A number of rival fans are squirming in their seats at the thought of the Reds winning the Premier League, and they are using the excuse that Liverpool have suffered no injury problems all season. Henry Jackson puts the record straight.
As Neil Poole pointed out in his excellent recent article for This Is Anfield, all football fans can be guilty of making excuses for a rival’s success.
The bitter reasoning for Brendan Rodgers’ side’s success this season is now really coming to the fore; “you haven’t had European football to contend with” is one but the main excuse for Liverpool’s sensational campaign is that they’ve suffered no injury problems while others have.
This is total rubbish.
While there can be no doubting that over the last few months Liverpool have been fortunate to have had a settled XI almost every week, give or take the odd tactical tweak or minor injury, this was simply not the case earlier on in the season. Key players have missed fair chunks throughout.
Philippe Coutinho was out of action for almost two months between September and November with a shoulder injury.
Daniel Sturridge didn’t play between the Merseyside derby in November, in which he scored a vital last-minute equaliser, and the 5-3 away win at Stoke in January. He missed the away losses to Manchester City and Chelsea; two games that could prove pivotal in the title race.
Steven Gerrard missed the whole of December – possibly Liverpool’s most challenging month of the season fixtures-wise – after pulling a hamstring against West Ham, while Mamadou Sakho missed three months of action with the same problem.
Lucas Leiva, a player who had become so important at the heart of the Reds’ midfield, missed two months with a knee problem. He’s not been 100 per cent fit at any point since August.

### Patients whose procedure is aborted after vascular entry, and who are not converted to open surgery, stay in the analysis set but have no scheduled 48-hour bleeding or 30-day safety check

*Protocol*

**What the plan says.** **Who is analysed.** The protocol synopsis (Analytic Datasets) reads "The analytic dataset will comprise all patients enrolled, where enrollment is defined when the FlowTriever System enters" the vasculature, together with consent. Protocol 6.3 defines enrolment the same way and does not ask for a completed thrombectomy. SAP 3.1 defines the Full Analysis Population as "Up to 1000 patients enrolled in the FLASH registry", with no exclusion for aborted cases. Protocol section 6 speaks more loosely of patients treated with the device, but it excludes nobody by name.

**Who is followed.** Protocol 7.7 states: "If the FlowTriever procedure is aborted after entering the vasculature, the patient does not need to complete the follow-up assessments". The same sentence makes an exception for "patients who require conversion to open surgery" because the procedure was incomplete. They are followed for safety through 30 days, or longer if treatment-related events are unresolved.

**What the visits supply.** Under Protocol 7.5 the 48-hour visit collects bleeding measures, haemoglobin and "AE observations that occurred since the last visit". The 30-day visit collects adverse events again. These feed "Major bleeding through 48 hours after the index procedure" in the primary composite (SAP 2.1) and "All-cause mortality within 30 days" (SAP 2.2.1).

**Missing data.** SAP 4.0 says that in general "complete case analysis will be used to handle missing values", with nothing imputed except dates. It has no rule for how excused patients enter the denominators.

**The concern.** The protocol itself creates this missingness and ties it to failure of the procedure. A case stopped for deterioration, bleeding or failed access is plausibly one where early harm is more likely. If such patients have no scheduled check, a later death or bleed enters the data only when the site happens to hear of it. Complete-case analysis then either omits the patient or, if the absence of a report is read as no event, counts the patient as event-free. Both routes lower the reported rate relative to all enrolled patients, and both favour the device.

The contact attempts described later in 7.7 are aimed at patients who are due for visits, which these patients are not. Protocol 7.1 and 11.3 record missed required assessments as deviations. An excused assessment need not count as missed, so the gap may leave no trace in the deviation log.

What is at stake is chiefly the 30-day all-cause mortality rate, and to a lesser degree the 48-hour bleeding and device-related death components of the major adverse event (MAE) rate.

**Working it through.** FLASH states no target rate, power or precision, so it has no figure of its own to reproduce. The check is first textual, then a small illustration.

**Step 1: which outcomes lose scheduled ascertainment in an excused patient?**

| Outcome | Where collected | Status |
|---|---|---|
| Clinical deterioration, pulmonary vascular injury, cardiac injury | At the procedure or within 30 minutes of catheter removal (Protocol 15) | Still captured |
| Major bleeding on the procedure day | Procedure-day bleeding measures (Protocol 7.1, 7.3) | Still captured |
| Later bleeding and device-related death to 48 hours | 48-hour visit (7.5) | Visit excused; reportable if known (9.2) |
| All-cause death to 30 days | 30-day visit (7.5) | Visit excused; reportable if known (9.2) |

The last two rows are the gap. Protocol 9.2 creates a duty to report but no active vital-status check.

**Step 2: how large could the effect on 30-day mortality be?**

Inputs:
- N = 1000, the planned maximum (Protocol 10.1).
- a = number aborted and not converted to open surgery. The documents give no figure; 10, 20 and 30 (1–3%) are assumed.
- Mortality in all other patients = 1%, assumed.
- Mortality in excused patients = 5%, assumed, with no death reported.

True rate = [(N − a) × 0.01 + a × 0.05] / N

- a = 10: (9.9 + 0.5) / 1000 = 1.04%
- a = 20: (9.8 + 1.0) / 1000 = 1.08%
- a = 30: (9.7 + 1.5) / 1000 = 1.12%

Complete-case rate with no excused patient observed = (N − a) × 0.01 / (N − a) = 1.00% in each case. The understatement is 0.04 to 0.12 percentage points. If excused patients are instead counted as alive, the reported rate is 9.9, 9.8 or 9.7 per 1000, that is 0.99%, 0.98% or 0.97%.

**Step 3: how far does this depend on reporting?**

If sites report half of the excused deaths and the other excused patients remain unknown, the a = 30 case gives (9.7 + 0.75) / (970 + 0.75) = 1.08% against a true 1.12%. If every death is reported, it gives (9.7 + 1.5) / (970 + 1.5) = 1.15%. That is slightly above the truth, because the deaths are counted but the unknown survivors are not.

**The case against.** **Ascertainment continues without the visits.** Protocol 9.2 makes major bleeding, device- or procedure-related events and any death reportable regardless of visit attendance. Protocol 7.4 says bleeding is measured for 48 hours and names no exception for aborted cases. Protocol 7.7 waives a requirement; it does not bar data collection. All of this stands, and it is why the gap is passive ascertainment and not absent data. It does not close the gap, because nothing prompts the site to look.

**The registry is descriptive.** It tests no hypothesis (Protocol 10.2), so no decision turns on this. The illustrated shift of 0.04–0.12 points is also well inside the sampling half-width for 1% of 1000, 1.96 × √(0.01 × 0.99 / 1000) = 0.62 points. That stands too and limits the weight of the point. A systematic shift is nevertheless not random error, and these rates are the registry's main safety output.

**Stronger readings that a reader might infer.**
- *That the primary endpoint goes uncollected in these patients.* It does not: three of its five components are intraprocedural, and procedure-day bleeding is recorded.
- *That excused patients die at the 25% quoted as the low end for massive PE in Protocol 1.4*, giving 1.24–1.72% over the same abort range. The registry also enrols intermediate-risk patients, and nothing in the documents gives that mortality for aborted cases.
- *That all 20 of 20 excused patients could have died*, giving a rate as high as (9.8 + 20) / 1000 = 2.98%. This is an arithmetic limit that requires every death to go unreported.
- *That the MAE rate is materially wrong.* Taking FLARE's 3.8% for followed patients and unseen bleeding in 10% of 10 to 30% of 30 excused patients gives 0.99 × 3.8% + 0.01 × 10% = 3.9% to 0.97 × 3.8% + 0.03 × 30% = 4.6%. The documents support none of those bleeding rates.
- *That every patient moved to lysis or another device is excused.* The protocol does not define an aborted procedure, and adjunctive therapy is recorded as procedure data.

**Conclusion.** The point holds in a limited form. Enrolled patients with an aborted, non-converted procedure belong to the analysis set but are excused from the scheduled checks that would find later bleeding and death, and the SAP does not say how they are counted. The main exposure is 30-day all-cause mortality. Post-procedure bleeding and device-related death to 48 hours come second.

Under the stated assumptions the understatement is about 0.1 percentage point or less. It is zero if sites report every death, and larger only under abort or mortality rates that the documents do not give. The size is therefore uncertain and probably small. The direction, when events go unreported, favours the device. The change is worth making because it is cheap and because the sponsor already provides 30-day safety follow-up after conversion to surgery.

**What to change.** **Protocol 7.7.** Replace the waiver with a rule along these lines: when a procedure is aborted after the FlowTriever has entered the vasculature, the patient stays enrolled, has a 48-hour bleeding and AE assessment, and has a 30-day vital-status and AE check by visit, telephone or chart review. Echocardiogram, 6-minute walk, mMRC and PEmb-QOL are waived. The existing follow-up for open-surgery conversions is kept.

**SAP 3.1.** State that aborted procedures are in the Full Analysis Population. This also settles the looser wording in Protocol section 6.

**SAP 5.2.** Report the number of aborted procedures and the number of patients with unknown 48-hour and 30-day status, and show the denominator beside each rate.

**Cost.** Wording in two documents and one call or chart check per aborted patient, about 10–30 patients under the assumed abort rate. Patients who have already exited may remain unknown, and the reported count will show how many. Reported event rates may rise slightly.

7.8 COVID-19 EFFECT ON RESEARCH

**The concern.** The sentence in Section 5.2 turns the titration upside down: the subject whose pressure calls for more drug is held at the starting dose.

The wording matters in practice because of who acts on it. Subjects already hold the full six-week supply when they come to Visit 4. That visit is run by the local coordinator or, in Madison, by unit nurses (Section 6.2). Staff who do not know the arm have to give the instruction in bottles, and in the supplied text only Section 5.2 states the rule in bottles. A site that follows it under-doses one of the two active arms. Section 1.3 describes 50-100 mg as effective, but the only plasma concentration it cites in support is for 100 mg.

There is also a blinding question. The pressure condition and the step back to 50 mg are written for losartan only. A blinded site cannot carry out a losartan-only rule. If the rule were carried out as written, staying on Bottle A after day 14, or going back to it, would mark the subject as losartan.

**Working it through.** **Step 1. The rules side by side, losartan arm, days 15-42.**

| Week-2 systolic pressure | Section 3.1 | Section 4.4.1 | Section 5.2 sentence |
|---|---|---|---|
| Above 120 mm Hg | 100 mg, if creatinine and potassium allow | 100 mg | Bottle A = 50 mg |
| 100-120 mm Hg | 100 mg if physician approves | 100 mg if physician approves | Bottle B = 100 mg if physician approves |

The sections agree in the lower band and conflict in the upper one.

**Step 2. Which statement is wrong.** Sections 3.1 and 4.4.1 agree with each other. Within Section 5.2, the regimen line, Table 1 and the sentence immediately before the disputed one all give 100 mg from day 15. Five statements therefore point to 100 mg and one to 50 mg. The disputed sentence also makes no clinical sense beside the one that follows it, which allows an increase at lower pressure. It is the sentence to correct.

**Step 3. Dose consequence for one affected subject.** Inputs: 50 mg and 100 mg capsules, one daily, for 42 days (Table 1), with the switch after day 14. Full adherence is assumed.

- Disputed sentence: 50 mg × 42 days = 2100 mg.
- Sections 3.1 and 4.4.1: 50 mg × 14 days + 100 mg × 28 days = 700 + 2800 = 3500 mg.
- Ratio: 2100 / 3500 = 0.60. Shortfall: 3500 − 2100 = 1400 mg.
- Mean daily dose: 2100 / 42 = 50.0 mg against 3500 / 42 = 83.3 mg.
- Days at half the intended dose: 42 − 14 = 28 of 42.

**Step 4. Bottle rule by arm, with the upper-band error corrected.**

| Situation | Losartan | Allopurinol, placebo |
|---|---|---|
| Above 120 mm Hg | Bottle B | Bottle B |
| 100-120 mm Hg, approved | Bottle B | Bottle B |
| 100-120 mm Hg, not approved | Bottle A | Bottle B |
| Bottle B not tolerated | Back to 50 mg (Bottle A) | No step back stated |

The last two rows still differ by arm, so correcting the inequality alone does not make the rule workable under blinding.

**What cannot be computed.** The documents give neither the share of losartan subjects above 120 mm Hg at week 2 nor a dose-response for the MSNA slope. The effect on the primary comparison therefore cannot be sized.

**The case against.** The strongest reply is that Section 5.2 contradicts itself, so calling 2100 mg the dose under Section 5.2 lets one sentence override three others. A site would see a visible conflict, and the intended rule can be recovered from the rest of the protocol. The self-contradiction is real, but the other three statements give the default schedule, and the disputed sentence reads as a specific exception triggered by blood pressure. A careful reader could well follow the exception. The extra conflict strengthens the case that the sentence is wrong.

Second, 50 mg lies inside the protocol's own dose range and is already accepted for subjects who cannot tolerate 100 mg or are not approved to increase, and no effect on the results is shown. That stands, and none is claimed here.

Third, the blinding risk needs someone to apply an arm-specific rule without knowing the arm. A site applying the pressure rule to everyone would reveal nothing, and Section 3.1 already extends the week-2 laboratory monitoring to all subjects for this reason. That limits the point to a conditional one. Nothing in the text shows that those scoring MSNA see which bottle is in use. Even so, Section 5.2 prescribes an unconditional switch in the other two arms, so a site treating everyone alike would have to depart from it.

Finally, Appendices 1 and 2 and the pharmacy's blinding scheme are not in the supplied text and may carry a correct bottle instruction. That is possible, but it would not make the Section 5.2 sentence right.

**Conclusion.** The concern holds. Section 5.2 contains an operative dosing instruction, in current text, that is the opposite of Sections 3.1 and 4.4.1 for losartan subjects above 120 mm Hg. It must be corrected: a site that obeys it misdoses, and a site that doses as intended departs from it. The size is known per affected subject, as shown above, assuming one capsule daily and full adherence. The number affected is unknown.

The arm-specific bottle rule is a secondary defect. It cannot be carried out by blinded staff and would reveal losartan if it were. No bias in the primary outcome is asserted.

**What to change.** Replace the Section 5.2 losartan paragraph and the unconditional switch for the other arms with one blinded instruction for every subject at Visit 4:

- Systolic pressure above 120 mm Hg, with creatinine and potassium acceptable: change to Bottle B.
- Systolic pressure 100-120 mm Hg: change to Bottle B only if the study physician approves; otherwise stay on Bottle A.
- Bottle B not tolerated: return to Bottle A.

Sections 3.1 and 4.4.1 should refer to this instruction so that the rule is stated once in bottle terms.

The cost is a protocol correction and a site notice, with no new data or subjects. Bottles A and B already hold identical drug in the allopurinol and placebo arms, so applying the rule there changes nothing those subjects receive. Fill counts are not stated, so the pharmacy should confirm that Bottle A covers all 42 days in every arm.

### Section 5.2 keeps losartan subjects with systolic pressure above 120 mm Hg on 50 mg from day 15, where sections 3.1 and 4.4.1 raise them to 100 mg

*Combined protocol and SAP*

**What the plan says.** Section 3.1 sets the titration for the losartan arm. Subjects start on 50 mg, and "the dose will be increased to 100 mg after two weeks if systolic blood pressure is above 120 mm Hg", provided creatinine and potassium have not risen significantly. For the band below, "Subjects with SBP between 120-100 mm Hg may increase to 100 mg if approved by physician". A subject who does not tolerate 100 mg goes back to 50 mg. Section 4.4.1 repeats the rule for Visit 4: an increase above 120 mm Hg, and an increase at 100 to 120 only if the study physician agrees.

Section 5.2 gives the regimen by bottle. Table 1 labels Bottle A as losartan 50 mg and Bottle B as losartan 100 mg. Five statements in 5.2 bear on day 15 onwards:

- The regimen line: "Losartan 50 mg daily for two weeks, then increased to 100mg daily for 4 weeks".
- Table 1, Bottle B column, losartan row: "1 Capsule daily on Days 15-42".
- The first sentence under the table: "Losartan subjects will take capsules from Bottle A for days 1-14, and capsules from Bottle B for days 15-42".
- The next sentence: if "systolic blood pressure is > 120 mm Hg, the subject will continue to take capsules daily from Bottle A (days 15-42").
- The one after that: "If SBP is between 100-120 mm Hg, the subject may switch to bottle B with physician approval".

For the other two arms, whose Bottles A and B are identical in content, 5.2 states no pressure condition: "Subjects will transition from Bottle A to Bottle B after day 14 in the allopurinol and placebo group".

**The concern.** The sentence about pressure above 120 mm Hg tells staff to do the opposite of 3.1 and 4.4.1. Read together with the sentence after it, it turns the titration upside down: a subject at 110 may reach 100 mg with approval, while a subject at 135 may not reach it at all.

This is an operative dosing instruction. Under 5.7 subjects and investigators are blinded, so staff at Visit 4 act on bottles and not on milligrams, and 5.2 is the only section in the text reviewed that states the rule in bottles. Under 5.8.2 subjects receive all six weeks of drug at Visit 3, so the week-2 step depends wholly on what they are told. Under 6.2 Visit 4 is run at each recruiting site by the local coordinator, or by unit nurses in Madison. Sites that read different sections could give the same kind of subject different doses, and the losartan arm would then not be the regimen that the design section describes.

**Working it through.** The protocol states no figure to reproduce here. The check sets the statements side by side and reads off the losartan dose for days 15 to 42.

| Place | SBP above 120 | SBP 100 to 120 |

Jose Enrique, Liverpool’s only recognised left-back at the start of the season, has been sidelined since November and won’t play again until next season. Glen Johnson, another key full-back, has suffered consistently with an ankle injury.
The below graphics show exactly how much of the season each Liverpool player has missed (courtesy of Injury League).
When you look at Liverpool’s rivals, they have all suffered from injuries and had good luck with them too.
Chelsea have had the same settled goalkeeper and defence – Petr Cech, Branislav Ivanovic, Gary Cahill, John Terry and Cesar Azpilicueta – virtually all season, while key players like Eden Hazard, Oscar and Ramires have all been consistently available too.
Arsenal have certainly been unlucky with injuries since the turn of the year, with stars like Aaron Ramsey, Theo Walcott, Mesut Ozil and Jack Wilshere all missing, but it’s easy to forget that earlier on in the season they were able to field the same team almost every week.
Manchester City have missed Sergio Aguero, undoubtedly one of the world’s great strikers, but they certainly haven’t been crippled with injuries. Vincent Kompany, Yaya Toure and David Silva, City’s three best players along with Aguero, have been out for short spells but nothing too drastic.
The below table shows that, in fairness to them, Arsenal have been hit the hardest on the injury front, but Chelsea and City, Liverpool’s two title rivals, have been more fortunate; particularly Jose Mourinho’s side.
Injuries are going to play their part in any season. Sometimes you will be fortunate and have a similar side week in week out- Arsenal‘s ‘Invincibles’ are a classic example of this- and sometimes injuries to several key players may derail your title bid.
Regardless of this, the Premier League is won on merit. The best team wins it because they have been the most consistent, superior side over a 38-game season.
If Liverpool do go on to win their first league title since 1990, expect the usual tantrums to emerge from rival supporters. The injury excuse seems to be a personal favourite between them right now, but as the above information shows, their two biggest rivals for glory have suffered less in that respect.
Do you think Liverpool have been lucky this season? Let us know in the comments section below.